USING THE NOKIA N70 cameraphone (not for this JFK image but for these photos) means I am very close to having megapixel coverage in my pocket. The N70 snaps two megapixels with very nice optics. In practical use, I get sharper images than other megapixel cameraphones I have used. The Carl Zeiss optics on the N70 make that possible. After shooting, I transfer the images to my computer via the USB cable Nokia provides with the camera. It's simple and elegant because my on-board Adobe software makes the images part of an electronic library.
Cameraphones have outsold normal digital cameras for the past three years and the gap is widening. I have often wondered why first year multimedia degree candidates at Tipperary Institute aren't told to come equipped with a cameraphone. Starting next academic term, I'm assessing caption writing, annotation and tagging as part of the Media Writing course that I teach. Multimedia students need to snap, upload and mark their photos. Those skills will serve students for the rest of their lives. According to a recent survey, some 70% of cameraphone users rarely get their photos out of their phones and into a computer or send them to someone else.
Nokia's N-series phones offer better resolution than most disposable cameras. They take some of the nicest cameraphone pictures visible on the web. Unlike disposable cameras, people carry their cameraphones with them. For most people who take pictures, they use the camera inside their phone. If they move their pictures from their phones, they can add to a growing photostream that is changing individual, social and political behaviour. No rock concert finishes without a cameraphone flourish. No riot happens without cameraphones brandished by onlookers. No birthday candles are blown out before the cameraphone moment.
We still have problems with people being able to find, show and use their burgeoning digital photo collections. We bought a pensioner a digital camera and became complicit in his "shoebox problem". He has quickly filled two SD cards with very nice images and knows he should store them in a fashion where they can be seen and shared. We burn them onto CD and they play as photoshows through a DVD player. Adobe Photoshop Album has automatically catalogued the photos onto a timeline and prompted me for tags that I added. Now a quick search for "birthday" brings up a family of faces.
In Ireland, several bloggers have geotagged images. You can see the collections unfold on sites like Geosnapper. I'm following research at Stanford that appears to automatically recognise landmarks like the Rock of Cashel.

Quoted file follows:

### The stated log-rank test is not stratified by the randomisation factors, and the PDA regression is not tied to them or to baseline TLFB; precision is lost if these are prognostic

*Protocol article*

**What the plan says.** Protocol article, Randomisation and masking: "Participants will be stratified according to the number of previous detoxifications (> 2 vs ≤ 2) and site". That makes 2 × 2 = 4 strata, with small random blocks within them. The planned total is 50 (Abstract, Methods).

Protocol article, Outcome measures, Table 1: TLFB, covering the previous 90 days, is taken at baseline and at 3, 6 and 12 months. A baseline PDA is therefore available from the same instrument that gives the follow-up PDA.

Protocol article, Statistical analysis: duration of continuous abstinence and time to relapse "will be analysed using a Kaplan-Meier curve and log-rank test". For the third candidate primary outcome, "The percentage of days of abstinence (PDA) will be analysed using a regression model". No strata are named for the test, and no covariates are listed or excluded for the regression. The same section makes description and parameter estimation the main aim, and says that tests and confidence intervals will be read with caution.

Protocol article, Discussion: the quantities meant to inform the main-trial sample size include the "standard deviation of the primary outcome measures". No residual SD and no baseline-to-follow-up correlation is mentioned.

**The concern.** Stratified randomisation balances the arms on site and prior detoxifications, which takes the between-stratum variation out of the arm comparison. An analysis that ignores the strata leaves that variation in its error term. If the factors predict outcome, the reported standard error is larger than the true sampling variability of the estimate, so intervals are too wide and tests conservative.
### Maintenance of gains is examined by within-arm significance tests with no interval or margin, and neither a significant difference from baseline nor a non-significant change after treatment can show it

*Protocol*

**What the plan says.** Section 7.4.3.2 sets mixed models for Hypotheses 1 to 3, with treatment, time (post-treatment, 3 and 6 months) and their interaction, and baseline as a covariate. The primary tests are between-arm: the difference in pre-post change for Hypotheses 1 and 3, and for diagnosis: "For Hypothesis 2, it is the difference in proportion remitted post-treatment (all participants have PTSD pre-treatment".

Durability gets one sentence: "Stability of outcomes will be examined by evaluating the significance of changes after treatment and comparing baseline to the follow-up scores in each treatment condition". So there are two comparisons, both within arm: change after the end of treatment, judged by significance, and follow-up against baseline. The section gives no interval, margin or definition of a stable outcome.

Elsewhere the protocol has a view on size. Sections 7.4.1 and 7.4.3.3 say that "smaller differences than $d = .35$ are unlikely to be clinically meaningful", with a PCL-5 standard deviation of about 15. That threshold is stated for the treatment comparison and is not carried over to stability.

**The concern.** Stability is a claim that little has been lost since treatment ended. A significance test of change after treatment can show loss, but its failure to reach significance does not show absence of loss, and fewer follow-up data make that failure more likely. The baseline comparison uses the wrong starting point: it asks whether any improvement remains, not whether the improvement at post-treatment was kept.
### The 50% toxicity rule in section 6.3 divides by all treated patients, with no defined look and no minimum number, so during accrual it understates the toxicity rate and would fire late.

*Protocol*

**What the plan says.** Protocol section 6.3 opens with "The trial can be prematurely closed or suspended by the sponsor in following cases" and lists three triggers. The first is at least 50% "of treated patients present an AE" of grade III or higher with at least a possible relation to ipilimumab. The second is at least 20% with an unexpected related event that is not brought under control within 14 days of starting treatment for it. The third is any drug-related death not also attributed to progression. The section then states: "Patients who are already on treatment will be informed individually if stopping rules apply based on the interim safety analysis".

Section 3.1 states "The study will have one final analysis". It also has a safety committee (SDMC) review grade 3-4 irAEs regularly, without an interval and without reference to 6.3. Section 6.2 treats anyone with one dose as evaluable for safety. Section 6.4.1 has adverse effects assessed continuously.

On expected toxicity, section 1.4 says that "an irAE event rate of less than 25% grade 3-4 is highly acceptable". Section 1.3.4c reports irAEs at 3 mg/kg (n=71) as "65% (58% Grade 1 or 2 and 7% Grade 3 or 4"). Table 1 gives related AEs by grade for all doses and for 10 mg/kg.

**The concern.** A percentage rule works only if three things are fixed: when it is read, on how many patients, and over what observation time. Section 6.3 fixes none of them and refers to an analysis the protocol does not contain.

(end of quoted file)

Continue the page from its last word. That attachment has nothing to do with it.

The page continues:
Although I swore I would never admit to using my cameraphone as a documenter, I have shared the process on the advice of those who have gone before. Now I snap floor coverings, wishlist items, bookshelves, and items that demonstrate the rhetoric of placement. I upload trip images to Flickr because a handful of people care whether I have arrived. But the fact is that most of the people viewing my photos online are total strangers. Hundreds of people have climbed the stairs of our house without ever seeing a Tipperary road sign. Many of these unknown others are people linked by a common curiosity. Some become "contacts" or "friends" in my Flickr address book. On the heels of the London bombings and Katrina's flooding, professional journalists have asked permission to use some of my images. I'm not alone--citizens with cameraphones have provided an important backdop for hard news. Sky News requests cameraphone images from viewers. They got none from Abu Ghraib (Rumsfeld has banned cameraphones in Iraq) but plenty from London after the July bombings last year. I think some of the best made their way to Flickr. Systems built into Flickr have made personal experiences part of global memory, easily accessible and often shared.
I can't imagine where my cameraphone images are headed in this social network. That's not surprising--ten years ago, I never imagined cameraphones.
James Fallows -- "A Thousand Words" in The Atlantic Monthly, April 2006. Image shot with Nokia 9500 (not megapixel). You can see N70 photos on Flickr at www.flickr.com/photos/tags/n70/
Adrian Weckler -- "Nokia N70 hits Irish shops" (His initial reaction: "Good.")
Bonus Link: N70 in blogs